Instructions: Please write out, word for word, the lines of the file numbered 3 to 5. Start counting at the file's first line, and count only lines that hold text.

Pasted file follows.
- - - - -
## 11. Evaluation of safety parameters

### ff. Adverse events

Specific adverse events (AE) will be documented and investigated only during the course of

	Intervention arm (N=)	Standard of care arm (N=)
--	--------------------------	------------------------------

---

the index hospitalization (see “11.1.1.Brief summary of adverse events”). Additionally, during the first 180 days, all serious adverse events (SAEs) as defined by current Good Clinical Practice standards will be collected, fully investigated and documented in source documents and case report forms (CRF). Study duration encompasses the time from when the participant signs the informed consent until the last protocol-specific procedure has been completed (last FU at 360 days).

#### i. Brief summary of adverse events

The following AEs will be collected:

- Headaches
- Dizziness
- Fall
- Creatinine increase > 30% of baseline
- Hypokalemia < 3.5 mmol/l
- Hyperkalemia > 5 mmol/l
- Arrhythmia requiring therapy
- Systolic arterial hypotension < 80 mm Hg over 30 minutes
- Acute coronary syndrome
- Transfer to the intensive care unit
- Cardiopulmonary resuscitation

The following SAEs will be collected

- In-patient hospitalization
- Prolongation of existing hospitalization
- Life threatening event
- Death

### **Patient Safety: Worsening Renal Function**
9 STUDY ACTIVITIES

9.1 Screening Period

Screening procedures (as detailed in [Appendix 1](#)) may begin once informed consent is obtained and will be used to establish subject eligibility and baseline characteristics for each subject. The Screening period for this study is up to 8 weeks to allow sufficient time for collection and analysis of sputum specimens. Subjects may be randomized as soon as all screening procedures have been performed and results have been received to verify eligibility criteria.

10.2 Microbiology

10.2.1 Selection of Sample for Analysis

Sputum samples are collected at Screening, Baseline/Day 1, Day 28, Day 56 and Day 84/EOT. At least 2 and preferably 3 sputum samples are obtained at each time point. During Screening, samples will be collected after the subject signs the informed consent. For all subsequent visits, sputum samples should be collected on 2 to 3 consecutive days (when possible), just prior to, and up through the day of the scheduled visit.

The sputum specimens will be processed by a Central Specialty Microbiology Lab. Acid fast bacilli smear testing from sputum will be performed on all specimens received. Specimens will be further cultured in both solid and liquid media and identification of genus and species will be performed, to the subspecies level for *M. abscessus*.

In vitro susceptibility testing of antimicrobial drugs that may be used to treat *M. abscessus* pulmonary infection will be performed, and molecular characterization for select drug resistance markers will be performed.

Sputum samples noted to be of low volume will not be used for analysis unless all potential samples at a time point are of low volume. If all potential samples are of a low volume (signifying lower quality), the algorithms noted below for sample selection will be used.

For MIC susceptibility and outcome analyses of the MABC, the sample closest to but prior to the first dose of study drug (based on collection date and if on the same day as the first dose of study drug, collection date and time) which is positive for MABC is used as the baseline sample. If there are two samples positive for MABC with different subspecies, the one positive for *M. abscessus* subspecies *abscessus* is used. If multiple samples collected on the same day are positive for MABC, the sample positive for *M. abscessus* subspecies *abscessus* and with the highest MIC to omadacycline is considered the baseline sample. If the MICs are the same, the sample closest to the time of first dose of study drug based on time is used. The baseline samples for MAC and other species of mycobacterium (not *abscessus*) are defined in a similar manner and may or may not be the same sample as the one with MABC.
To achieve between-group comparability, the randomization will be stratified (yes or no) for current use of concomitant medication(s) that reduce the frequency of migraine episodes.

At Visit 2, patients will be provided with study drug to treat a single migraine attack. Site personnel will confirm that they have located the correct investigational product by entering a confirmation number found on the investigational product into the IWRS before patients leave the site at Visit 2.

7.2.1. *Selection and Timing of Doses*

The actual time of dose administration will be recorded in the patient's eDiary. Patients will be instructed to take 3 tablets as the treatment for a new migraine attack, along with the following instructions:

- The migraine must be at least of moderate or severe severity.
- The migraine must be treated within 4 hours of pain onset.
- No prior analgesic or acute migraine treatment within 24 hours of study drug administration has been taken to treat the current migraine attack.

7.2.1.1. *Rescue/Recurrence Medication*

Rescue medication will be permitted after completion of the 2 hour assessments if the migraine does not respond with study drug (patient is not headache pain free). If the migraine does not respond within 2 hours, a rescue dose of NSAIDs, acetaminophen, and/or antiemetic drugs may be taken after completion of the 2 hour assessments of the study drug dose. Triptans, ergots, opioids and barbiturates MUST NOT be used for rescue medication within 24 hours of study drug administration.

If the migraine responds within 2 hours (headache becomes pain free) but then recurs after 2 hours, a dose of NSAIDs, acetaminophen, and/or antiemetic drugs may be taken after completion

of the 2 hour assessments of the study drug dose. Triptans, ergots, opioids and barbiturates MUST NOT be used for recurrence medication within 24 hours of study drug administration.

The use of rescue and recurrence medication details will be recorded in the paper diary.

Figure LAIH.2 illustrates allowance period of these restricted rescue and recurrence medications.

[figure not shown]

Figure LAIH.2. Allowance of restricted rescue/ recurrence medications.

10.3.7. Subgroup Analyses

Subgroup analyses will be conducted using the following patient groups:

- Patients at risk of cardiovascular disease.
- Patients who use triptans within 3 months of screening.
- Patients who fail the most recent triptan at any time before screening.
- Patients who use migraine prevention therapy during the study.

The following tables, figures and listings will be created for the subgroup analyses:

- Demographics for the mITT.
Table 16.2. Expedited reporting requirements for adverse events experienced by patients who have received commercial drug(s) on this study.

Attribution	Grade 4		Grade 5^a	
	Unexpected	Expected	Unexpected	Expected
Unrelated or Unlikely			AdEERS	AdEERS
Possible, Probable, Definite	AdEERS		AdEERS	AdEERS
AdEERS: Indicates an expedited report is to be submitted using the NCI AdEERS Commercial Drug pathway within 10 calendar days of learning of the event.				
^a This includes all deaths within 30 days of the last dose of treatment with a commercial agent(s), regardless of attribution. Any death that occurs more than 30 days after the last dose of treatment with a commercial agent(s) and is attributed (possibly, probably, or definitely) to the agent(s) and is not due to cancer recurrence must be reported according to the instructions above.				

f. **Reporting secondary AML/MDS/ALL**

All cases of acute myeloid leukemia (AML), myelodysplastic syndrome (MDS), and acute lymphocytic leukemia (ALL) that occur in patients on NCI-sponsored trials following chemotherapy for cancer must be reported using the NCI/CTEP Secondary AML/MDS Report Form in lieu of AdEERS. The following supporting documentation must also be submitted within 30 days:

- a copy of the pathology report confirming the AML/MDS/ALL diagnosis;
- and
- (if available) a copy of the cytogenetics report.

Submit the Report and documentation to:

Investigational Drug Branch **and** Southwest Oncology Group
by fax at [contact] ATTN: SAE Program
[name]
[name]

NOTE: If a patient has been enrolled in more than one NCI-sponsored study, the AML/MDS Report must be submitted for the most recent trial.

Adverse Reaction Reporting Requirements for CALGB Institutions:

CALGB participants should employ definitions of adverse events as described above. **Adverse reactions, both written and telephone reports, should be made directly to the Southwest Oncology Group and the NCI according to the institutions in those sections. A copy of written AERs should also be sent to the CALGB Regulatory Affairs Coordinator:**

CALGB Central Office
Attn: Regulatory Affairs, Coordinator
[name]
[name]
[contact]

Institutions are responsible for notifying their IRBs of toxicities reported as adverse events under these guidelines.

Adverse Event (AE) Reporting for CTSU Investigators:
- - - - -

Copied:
Specific adverse events (AE) will be documented and investigated only during the course of

	Intervention arm (N=)	Standard of care arm (N=)
--	--------------------------	------------------------------